Maybe the dog rolls back to his feet and urinates then. A whole new problem, we think, now the dog isn’t housebroken, the entire house is going to smell. Now it will never sell, not that we were thinking of moving. Submissive urination is a response to fear or anxiety, a calming signal. But you know what happens then. “Bad dog!” Wack, wack. Some dogs will shut down and stop playing. Some dogs have fear-biting in their future. Have you ever noticed how many tiny children scold dogs when they are too young to reason it? It comes out if a dog does a behavior that makes the child get a whiff of punishment in the air. When the child anxiously chatters about the “bad dog” without real comprehension, I wonder if they are innocently airing the family’s dark habits. How common must it be?
But I digress. The rolled-up newspaper wasn’t considered poor training for dogs back in the day. It taught fear and respect which was considered a plus. Come to think of it, it wasn’t considered poor child-rearing either but now I digress while digressing.
Some dog trainers always knew better and some owners always wanted to do better, and slowly the general population learned that exchanging a toy for that shoe was an option. Between the choice of grabbing the shoe and wacking the dog with it, or exchanging the shoe for a dog toy, more humans began to understand.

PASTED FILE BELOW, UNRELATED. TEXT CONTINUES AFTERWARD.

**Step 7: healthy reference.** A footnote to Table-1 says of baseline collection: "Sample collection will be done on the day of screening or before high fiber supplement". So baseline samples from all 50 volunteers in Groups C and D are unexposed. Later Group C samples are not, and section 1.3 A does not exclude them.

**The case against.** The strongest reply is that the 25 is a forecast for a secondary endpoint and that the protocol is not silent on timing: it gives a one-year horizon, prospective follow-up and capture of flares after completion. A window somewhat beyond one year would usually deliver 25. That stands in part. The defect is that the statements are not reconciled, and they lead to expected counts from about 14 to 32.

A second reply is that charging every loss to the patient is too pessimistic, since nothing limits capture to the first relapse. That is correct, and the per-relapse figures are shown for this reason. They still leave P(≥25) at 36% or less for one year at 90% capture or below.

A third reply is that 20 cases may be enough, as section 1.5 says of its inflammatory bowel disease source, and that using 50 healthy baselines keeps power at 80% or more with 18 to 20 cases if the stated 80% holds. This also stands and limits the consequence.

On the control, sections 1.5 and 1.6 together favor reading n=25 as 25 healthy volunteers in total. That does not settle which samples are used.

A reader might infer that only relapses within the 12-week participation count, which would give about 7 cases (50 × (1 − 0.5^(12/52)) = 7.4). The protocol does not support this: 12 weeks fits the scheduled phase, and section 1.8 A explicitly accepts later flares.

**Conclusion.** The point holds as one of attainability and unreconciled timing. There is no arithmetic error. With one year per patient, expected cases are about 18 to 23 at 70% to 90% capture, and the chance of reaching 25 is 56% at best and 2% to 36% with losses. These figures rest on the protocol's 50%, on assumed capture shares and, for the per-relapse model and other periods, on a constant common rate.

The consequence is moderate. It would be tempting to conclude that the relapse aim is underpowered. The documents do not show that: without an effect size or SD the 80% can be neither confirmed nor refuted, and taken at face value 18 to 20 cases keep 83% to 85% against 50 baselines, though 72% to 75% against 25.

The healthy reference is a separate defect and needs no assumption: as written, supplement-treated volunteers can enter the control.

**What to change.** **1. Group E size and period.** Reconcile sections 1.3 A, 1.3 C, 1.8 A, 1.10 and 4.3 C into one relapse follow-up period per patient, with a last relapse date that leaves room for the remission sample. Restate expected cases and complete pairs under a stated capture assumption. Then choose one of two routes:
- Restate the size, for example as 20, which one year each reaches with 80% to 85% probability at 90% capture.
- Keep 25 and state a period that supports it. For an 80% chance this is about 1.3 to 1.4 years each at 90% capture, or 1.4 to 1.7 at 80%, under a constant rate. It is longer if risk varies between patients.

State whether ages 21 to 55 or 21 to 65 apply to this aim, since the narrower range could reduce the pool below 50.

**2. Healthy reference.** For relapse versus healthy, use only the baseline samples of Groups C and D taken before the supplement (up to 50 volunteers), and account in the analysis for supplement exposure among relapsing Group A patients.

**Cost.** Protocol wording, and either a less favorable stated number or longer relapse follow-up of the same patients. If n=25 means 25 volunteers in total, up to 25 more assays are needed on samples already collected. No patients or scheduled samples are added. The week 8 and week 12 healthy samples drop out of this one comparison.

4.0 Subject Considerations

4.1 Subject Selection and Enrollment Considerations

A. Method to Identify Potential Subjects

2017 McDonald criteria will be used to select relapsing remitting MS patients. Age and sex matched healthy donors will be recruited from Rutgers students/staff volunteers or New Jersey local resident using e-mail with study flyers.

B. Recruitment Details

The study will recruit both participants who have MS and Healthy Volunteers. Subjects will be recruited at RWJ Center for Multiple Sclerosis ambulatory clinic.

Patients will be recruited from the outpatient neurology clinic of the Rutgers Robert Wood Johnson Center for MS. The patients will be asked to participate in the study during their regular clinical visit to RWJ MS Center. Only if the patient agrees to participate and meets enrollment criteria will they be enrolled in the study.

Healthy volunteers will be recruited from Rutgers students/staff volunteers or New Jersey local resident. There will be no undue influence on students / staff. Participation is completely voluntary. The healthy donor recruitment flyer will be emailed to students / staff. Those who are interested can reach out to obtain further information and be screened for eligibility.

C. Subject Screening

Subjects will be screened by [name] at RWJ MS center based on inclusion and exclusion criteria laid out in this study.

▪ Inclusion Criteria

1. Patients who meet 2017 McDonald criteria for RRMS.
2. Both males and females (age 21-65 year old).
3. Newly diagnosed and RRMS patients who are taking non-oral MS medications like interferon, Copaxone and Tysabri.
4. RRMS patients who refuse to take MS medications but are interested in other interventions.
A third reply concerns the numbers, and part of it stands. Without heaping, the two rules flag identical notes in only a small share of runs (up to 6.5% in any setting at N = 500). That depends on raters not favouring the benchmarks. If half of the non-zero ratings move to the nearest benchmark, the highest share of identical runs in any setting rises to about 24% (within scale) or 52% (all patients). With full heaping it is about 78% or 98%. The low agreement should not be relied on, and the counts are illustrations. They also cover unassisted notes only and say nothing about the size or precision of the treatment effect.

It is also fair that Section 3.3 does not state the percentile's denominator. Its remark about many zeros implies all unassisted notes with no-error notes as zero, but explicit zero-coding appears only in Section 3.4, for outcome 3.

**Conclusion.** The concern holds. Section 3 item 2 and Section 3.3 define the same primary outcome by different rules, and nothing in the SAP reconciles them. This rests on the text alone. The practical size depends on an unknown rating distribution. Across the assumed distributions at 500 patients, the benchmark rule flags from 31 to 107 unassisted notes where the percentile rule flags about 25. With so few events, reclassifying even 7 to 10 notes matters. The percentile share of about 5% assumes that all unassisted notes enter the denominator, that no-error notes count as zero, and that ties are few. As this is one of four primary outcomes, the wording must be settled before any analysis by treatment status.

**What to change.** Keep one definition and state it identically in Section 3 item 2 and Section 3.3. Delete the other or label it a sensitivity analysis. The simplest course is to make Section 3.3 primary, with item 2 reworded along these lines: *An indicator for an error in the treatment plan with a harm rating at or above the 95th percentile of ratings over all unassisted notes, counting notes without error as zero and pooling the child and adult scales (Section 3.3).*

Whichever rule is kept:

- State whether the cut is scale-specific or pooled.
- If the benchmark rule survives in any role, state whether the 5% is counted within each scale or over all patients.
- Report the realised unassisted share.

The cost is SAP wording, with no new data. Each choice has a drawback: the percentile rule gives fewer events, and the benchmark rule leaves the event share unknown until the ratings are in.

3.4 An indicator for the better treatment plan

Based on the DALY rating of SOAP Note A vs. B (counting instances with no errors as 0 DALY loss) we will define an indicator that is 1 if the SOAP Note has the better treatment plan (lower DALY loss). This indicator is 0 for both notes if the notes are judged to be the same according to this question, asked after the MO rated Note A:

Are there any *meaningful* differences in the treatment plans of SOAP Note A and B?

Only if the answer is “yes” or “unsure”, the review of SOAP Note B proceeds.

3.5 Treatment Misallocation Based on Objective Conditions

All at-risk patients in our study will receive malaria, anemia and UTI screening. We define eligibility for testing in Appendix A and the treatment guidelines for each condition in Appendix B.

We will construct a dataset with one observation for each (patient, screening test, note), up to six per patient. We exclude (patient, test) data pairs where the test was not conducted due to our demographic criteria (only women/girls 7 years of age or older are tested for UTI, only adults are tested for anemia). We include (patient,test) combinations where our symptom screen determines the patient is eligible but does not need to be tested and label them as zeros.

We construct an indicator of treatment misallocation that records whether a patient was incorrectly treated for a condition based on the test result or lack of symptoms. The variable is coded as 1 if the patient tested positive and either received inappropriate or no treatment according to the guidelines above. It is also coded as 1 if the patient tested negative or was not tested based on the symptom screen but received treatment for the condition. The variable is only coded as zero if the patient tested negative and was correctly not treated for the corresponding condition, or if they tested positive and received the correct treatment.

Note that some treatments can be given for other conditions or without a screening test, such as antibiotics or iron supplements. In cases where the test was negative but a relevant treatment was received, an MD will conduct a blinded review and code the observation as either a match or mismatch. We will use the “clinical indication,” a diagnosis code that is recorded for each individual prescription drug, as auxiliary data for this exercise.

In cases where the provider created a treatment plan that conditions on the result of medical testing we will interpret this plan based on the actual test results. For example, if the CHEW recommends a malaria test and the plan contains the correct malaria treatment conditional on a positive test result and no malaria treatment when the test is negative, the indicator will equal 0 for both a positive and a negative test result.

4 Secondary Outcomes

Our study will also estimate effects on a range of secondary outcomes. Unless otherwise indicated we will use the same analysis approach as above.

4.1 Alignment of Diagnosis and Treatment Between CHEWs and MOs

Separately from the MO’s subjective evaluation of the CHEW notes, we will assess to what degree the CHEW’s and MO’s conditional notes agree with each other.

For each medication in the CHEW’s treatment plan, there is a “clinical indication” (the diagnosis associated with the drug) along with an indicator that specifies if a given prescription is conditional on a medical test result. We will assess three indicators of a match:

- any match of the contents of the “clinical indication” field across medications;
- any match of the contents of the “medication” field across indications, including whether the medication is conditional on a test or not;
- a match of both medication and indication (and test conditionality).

Was anyone curious about why the dog chewed things? Puppies are teething, obviously, but why adults? And that trade of a shoe for a toy, is good but was the initial crime a desire to destroy property, or was it anxiety, a cry for help? What would happen if we exchanged one method of self-soothing, chewing that Italian leather pump, for another, a kong toy packed with snacks or a squeaker toy? Less anxiety, time for the dog to deescalate on his own, and a call for us to resolve the initial core cause. Celebrate the new dawn on the planet! Humans evolved!